Christine Ebersole, Hunter Ryan Herdlicka & More to Honor Elaine Stritch with One-Night-Only Concert at 54 Below this Fall
Broadway vets and friends of the late stage legend Elaine Stritch will gather at 54 Below for a one-night-only concert on September 12, it was announced today. Scheduled to perform at this time are Christine Ebersole, Beth Leavel, Jeremy Benton, Hunter Ryan Herdlicka, and Lindsie VanWinkle, with more appearances to be announced as the date draws closer.
The concert is officially described as:
"Few legends come along as brassy and powerful as Elaine Stritch, and so it's time to "Rise, Rise, Rise" in tribute to her.
Director Eric Ulloa and Music Director John McDaniel bring you an all star Broadway cast singing the songs that made Stritch famous and telling the stories that made her infamous. So, come join us for an evening of great music, memories, food and of course cocktails."
For tickets, click here.
Stritch passed away on July 17 at her home in Birmingham, MI. She was 89.
She made her professional stage debut in 1944 and her Broadway debut in the comedy Loco in 1946. Notable Broadway credits include her Tony Award nominated roles in the original production of William Inge's 1955 play Bus Stop, Noël Coward's 1961 musical Sail Away, Stephen Sondheim's 1970 musical Company, which includes her performance of the song "The Ladies Who Lunch", the 1996 revival of the Edward Albee play A Delicate Balanceand her 2001 Tony Award winning one-woman show Elaine Stritch at Liberty.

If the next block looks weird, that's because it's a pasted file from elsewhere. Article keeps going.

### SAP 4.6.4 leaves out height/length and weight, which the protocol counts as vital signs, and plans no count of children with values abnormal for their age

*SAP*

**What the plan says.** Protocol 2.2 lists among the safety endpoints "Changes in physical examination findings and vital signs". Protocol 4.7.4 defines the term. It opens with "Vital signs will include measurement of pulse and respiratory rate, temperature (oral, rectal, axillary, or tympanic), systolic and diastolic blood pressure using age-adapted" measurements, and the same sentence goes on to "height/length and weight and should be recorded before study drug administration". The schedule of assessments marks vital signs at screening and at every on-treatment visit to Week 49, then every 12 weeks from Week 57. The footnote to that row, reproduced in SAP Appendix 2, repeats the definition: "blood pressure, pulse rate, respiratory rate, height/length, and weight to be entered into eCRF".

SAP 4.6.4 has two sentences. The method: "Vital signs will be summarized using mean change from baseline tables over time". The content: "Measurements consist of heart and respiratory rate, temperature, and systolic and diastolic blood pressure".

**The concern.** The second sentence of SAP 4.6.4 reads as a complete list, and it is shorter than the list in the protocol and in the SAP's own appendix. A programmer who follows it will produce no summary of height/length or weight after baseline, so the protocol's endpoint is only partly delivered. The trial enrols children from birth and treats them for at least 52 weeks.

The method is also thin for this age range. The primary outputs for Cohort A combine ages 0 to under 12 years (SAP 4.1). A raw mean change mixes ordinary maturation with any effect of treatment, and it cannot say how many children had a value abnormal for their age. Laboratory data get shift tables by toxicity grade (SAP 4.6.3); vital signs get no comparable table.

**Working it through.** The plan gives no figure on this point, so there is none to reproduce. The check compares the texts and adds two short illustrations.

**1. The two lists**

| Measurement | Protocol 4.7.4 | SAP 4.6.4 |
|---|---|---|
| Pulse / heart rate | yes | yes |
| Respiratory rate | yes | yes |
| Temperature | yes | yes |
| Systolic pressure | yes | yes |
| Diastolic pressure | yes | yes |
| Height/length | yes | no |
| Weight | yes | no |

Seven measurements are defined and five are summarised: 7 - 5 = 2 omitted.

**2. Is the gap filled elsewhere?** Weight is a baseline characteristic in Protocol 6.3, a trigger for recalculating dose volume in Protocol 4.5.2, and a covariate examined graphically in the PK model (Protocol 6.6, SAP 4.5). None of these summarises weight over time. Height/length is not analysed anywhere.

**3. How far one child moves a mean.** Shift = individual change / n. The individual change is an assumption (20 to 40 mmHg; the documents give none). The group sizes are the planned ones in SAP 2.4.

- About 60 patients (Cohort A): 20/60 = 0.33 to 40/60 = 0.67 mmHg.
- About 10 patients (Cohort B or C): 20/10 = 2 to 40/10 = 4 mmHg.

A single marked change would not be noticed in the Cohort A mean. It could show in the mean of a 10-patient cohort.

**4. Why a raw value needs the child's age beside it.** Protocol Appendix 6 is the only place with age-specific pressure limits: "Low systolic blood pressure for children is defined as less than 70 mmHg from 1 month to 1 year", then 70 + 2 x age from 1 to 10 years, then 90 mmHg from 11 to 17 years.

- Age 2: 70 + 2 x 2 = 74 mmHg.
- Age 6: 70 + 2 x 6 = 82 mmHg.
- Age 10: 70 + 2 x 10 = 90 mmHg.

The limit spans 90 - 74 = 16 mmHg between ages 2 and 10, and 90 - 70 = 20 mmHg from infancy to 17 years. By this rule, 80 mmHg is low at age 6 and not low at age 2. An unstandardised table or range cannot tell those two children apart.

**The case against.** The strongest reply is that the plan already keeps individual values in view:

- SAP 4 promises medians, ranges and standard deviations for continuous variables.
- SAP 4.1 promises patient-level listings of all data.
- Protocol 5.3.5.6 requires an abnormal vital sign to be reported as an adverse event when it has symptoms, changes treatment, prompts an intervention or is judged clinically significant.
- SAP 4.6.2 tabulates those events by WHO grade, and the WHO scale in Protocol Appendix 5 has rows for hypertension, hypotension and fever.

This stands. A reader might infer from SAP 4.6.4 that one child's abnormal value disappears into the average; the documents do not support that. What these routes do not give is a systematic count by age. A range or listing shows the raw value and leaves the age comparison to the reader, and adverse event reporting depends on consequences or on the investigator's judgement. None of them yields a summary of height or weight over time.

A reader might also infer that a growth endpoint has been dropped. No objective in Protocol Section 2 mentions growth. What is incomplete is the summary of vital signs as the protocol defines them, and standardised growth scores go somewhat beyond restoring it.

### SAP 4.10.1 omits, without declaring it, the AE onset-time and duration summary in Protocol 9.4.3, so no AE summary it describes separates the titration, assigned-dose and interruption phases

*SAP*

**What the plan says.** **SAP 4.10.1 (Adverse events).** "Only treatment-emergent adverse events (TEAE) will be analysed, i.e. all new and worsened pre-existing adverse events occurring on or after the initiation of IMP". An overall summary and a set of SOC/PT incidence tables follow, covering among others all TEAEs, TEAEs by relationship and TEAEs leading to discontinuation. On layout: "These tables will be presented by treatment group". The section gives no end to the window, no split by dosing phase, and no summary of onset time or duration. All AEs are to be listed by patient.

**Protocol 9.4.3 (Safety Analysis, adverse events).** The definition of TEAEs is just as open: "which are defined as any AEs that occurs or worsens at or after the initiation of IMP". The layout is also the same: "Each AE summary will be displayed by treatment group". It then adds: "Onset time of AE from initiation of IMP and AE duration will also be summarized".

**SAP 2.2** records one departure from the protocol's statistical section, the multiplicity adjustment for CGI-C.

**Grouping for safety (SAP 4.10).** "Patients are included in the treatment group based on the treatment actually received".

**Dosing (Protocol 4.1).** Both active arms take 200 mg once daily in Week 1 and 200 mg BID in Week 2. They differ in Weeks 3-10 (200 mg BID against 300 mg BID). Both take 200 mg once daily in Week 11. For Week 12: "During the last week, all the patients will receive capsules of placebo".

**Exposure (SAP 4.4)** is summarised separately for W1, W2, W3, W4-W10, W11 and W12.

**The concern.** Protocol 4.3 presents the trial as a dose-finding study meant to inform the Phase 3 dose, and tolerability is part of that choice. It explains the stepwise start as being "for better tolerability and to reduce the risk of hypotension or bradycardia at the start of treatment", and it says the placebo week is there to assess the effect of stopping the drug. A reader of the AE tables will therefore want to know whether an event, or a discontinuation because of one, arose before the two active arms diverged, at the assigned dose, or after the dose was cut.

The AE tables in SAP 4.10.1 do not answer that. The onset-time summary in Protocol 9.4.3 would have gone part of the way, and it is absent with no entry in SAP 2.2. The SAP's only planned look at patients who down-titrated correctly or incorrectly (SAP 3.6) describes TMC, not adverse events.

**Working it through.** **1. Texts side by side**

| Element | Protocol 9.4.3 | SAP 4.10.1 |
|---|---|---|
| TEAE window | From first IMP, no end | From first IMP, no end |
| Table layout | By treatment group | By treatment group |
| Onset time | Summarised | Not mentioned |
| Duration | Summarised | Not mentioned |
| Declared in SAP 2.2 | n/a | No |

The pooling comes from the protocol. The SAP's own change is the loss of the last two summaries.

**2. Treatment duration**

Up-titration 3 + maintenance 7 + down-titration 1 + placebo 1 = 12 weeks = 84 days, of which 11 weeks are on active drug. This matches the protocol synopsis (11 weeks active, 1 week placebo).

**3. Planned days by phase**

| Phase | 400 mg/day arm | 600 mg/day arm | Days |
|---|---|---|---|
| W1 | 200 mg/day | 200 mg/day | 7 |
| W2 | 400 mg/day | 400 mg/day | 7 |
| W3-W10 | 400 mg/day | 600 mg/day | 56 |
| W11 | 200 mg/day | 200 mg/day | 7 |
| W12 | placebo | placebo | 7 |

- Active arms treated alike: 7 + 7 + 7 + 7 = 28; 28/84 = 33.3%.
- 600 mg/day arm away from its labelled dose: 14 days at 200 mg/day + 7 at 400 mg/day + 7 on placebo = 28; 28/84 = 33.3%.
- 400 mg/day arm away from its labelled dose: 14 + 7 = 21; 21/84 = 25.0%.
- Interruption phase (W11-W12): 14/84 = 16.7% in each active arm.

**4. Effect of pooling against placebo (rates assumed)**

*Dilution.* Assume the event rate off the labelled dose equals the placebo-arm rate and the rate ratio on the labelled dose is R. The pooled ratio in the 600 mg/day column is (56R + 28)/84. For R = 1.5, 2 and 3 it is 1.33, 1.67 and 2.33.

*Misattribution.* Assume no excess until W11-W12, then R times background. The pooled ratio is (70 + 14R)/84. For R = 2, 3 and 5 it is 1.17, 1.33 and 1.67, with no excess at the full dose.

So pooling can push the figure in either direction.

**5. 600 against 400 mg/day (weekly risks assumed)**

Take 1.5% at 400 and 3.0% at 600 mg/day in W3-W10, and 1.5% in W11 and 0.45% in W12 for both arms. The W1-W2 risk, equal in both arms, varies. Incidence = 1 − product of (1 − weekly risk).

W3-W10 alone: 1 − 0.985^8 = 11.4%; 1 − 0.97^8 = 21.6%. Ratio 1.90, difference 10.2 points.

Stritch won an Emmy Award in 1993, for her guest role on Law & Order and another in 2004, for the television documentary of her one woman show. From 2007 to 2012, she had a recurring role as Jack Donaghy's mother Colleenon NBC's 30 Rock, a role that won her a third Emmy in 2008.
More recently, she appeared in the Broadway revival of the Sondheim-Wheeler musical A Little Night Music, from July 2010 to January 2011, succeeding Angela Lansbury in the role of Madame Armfeldt.
Her documentary, ELAINE STRITCH: SHOOT ME recently had its New York City premiere, in which she is showcased both on and off stage via rare archival footage and intimate cinema vérité. By turns bold, hilarious and moving, the film's journey connects Stritch's present to her past, and an inspiring portrait of a one-of-a-kind survivor emerges.